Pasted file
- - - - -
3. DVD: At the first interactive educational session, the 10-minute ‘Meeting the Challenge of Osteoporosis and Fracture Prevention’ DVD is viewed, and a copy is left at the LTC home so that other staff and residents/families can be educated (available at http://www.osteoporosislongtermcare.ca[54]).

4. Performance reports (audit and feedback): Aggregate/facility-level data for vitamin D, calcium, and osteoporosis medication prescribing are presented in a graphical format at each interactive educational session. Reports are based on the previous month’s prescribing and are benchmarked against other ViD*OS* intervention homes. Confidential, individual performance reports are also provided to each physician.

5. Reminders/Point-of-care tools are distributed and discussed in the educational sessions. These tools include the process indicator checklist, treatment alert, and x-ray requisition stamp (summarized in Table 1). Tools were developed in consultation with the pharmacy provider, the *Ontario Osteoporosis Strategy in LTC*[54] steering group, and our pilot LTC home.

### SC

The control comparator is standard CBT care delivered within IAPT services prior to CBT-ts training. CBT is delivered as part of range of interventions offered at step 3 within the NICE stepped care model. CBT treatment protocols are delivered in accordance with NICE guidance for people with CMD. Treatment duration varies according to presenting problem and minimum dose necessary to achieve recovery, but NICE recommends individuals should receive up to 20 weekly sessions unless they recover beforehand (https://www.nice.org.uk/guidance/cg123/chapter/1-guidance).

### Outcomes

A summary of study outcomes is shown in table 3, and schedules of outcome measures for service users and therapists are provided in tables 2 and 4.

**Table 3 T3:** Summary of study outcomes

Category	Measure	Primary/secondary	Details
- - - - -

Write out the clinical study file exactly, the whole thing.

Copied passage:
3. DVD: At the first interactive educational session, the 10-minute ‘Meeting the Challenge of Osteoporosis and Fracture Prevention’ DVD is viewed, and a copy is left at the LTC home so that other staff and residents/families can be educated (available at http://www.osteoporosislongtermcare.ca[54]).

4. Performance reports (audit and feedback): Aggregate/facility-level data for vitamin D, calcium, and osteoporosis medication prescribing are presented in a graphical format at each interactive educational session. Reports are based on the previous month’s prescribing and are benchmarked against other ViD*OS* intervention homes. Confidential, individual performance reports are also provided to each physician.

5. Reminders/Point-of-care tools are distributed and discussed in the educational sessions. These tools include the process indicator checklist, treatment alert, and x-ray requisition stamp (summarized in Table 1). Tools were developed in consultation with the pharmacy provider, the *Ontario Osteoporosis Strategy in LTC*[54] steering group, and our pilot LTC home.

### SC

The control comparator is standard CBT care delivered within IAPT services prior to CBT-ts training. CBT is delivered as part of range of interventions offered at step 3 within the NICE stepped care model. CBT treatment protocols are delivered in accordance with NICE guidance for people with CMD. Treatment duration varies according to presenting problem and minimum dose necessary to achieve recovery, but NICE recommends individuals should receive up to 20 weekly sessions unless they recover beforehand (https://www.nice.org.uk/guidance/cg123/chapter/1-guidance).

### Outcomes

A summary of study outcomes is shown in table 3, and schedules of outcome measures for service users and therapists are provided in tables 2 and 4.

**Table 3 T3:** Summary of study outcomes

Category	Measure	Primary/secondary	Details